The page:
Danny Brown's 'uknowhatimsayin¿' Is a Classic Hip-Hop Record Without the Experimental Edge
Detroit rapper Danny Brown's uknowhatimsayin¿ is a spare, principled record that's mostly about hard beats and harder bars.
4 October 2019
Danny Brown - Dirty Laundry
uknowhatimsayin¿ fits the profile of a classic rap album, but this far into Danny Brown's run, it feels relatively minor. That's more to Brown's credit than to his fifth album's detriment. Since breaking out early this decade, he's been one of rap's most extra figures. He broke out as a bug-eyed, chip-toothed, emo-haired, duck-voiced Detroiter who rapped with appalling candidness about sex, drug addiction, and Detroit disenfranchisement. He's a "hipster at heart" and a purist's nightmare. Although, he's also the Platonic ideal of a rapper: a guy who loves to spit truth over whatever beats his cabal of producers throws his way. And because he leans towards indies like Fool's Gold and Warp Records rather than the rap-biz monsters like G-Unit that courted him early on, he's able to court the rap cognoscenti while maintaining the kind of creative control that endears him to the indie crowd. That's especially true when he names an album Atrocity Exhibition, after the Joy Division song, and fills it with beats that are more post-punk than anything else.
Here, he's "listening to Wu-Tang and rubbing on my balls". uknowhatimsayin¿ is a spare, principled record that's not about much besides hard beats and harder bars. It's not indie or experimental or crossover. It's 33 minutes long, his shortest by some margin. It's executive-produced by Q-Tip, as good a symbol of rap as brain food as you're likely to find. He still coaxes spit-takes out of his sex raps and wrings wrenching black comedy out of everyday Detroit poverty—just not as much.
And for the first time, rather than presenting himself as a cautionary tale for anyone who wants to die like a rock star, he's handing out life lessons. The violent drug-use scenarios we're familiar with from Brown albums are nearly absent. There's something exemplary about uknowhatimsayin¿, not in the sense that it's a sterling example of its form so much as that it presents itself as an example to be followed. It's the product of the unclouded mind of a man coming on 40 who's stared adversity in the face and prevailed.
uknowhatimsayin¿ opens with a few bars of cloudy guitar, the kind that evokes dusty roads and abandoned diners, before Brown's voice sets in, deep and serious. We've heard this inflection before, as Brown opened his third album Old with a warning not to look for that "old Danny Brown". It's his shut-up-and-listen voice. "Can't even think, got my mind wrapped up / But I still bite down, clench my teeth, knuckle up," he growls on "Square Up", as if he's physically doing that as he raps. No one comes to Brown for songs like this, and he knows it. He's telling us that if we want ludicrous sex similes and weird donkey honks, we'll have to wait.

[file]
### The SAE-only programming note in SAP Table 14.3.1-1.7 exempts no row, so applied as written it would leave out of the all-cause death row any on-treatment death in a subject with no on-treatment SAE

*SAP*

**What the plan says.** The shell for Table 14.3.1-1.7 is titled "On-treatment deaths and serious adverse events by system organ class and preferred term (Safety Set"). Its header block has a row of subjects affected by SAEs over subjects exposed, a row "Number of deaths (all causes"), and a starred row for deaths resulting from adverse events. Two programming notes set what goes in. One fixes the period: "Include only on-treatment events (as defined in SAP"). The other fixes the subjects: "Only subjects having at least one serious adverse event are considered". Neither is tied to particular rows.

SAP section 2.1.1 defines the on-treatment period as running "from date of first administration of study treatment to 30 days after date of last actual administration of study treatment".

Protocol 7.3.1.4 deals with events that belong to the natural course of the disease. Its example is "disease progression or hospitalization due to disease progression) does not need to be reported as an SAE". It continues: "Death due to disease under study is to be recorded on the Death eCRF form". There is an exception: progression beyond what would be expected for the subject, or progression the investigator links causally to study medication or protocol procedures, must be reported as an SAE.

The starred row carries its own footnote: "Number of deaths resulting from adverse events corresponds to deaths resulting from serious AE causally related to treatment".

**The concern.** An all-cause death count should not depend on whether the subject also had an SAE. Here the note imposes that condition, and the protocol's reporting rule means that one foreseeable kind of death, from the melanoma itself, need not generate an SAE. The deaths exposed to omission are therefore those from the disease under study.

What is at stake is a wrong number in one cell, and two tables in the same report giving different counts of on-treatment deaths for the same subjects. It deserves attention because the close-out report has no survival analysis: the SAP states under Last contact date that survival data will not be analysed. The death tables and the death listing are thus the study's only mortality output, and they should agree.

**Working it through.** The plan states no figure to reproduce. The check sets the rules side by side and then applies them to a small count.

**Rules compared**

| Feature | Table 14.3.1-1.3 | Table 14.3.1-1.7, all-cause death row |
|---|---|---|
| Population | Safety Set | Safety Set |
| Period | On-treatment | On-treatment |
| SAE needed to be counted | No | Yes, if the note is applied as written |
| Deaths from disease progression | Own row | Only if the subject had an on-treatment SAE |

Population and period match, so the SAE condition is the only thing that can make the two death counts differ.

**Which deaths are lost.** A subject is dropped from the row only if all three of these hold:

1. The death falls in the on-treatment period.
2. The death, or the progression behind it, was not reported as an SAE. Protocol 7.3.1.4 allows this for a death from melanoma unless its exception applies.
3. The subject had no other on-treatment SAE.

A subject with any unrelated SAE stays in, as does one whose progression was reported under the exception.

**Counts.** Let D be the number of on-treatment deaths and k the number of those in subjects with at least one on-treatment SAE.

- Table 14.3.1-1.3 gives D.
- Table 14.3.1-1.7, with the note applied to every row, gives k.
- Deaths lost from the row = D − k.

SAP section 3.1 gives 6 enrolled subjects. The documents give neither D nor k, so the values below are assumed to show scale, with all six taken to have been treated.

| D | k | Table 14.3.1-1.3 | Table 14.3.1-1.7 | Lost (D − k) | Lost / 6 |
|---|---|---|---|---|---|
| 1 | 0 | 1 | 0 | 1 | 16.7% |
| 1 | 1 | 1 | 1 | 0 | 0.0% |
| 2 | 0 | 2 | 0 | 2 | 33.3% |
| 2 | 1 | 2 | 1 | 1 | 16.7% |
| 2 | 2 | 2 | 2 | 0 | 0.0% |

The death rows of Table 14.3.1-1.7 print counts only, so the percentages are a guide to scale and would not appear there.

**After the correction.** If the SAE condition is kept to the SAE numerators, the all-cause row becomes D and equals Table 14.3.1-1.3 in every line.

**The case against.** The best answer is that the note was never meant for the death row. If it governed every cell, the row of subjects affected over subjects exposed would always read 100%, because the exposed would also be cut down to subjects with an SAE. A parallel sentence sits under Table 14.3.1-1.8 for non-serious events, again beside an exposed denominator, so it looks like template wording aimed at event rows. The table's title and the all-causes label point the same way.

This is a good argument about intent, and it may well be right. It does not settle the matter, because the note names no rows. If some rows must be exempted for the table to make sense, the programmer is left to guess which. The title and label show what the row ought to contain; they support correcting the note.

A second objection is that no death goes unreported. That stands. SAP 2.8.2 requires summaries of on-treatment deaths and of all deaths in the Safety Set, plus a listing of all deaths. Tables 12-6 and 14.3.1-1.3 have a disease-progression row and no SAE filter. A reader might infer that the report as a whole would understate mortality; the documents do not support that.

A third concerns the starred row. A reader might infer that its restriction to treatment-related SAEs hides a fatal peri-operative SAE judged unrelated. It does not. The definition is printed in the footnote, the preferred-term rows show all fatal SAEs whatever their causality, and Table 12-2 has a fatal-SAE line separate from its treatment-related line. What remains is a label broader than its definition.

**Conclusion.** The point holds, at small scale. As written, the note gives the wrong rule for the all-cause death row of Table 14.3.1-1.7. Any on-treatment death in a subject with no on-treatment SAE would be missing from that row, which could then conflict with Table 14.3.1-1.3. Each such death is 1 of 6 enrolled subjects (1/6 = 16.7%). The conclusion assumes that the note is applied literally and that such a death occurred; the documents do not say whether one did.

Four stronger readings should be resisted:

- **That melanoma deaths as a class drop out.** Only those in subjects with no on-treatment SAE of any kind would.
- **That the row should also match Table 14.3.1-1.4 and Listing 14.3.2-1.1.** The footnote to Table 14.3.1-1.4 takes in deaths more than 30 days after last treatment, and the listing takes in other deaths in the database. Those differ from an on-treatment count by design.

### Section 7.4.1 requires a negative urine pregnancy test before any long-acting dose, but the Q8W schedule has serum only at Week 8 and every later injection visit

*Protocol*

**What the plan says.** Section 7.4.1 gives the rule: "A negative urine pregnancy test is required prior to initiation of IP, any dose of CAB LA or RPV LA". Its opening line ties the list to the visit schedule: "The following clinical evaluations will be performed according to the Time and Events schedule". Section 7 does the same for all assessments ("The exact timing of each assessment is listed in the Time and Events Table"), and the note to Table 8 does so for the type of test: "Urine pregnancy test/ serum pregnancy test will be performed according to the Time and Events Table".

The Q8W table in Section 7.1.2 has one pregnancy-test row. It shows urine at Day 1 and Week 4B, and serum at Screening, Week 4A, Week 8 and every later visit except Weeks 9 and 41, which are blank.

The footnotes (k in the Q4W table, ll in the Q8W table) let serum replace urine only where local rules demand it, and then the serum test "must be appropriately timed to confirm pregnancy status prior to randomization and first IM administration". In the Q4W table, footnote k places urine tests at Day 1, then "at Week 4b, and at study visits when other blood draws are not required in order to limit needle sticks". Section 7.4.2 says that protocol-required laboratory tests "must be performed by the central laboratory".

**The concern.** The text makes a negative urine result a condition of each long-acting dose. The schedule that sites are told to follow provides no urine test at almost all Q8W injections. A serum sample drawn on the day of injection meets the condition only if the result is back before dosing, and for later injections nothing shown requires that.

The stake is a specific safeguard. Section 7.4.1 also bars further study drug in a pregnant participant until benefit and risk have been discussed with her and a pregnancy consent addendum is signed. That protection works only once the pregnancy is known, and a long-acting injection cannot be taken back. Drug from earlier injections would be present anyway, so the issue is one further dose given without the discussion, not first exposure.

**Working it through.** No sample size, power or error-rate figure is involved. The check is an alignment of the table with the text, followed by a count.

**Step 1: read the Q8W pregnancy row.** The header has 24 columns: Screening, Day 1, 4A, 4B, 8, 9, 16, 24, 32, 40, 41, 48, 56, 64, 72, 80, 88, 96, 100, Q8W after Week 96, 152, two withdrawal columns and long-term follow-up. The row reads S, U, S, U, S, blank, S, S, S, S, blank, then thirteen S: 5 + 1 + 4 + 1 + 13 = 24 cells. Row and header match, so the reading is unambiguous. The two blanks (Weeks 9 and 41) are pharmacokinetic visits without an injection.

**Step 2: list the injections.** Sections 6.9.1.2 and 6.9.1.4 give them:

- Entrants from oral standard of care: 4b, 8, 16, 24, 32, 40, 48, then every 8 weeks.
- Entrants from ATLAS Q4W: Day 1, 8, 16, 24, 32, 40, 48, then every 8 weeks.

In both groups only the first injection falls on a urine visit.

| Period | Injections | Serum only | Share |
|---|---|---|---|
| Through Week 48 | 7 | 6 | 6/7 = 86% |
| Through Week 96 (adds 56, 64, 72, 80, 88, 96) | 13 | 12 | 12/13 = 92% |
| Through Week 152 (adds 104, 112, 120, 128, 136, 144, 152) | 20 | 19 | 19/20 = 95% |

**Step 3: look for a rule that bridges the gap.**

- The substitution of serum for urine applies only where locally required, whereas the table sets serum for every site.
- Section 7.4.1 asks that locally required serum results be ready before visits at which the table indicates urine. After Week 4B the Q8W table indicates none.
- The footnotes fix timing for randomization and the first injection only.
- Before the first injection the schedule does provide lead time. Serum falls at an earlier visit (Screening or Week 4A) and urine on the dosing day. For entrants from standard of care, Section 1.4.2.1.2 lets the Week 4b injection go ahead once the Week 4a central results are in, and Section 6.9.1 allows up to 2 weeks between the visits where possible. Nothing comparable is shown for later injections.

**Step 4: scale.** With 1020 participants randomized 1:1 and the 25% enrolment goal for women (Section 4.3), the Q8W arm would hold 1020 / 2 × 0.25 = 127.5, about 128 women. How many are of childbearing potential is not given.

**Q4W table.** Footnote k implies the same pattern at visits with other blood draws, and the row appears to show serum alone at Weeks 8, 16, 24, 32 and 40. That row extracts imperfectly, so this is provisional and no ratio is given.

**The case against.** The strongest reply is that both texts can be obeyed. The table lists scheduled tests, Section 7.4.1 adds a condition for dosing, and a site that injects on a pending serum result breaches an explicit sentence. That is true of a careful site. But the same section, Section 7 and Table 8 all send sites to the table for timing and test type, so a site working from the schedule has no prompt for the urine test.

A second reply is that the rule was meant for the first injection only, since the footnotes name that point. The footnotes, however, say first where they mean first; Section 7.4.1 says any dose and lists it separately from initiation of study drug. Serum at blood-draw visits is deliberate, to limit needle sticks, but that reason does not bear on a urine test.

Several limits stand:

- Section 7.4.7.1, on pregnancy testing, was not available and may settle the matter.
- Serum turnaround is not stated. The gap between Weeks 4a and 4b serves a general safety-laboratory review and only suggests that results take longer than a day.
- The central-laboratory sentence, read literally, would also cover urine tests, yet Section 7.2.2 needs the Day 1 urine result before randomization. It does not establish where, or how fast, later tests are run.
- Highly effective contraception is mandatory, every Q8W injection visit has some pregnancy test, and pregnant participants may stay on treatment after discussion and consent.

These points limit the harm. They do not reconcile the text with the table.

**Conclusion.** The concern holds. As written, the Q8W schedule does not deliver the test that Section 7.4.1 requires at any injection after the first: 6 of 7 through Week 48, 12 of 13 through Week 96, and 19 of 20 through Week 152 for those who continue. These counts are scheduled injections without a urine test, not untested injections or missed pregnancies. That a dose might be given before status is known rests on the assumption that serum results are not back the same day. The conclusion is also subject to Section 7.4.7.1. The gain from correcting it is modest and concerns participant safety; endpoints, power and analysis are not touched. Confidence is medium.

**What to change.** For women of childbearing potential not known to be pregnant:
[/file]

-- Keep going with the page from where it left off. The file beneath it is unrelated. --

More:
Despite its single-mindedness, there's a strong case for uknowhatimsayin¿ as the album that best shows off Brown's multitudes. "Dirty Laundry" is nearly definitive as far as Brown tracks go. Its tale of depravity in a laundromat reflects both his Shock G-worthy sexual appetite and the way he casually slips heartbreaking details into cartoonish scenarios. His shout "actual change/quarters, dimes, nickels, actual change!" evokes both classic Brown lines like "stripper with a leaky roof, I'ma make it rain on her" and, oddly, David Bowie's "Let's Dance".
"Belly of the Beast" feels like Brown rattling off ridiculousness just to prove he can. "Combat" is your one-stop-shop for Dannyisms like "I could talk a cat off the back of a fish truck" or "the Henny got me wetter than whale piss". "3 Tearz" is basically a Run the Jewels track hosted by Danny Brown. It's as if he's telling us he doesn't care who raps on his album as long as they can. Even the inexplicable presence of Nigerian singer Obongjayar reminds us how he tends to share space with people like Purity Ring, who have nothing to do with his music.
What's missing from uknowhatimsayin¿ is any type of extreme. Listening to Danny Brown's music has always been an intense, jangled-nerves experience, like watching a slasher film while zonked out on edibles. That was in part because of the subject matter and partly because of his intensity. Here, we can lean our heads back and let the music expand our brains with its wisdom. uknowhatimsayin¿ isn't Danny Brown's most anything, but it's the least a lot of things: least intense, least avant-garde, least worried about the world around it. And when we're talking about an MC for whom more is better, it's easy to feel like we've lost something essential.
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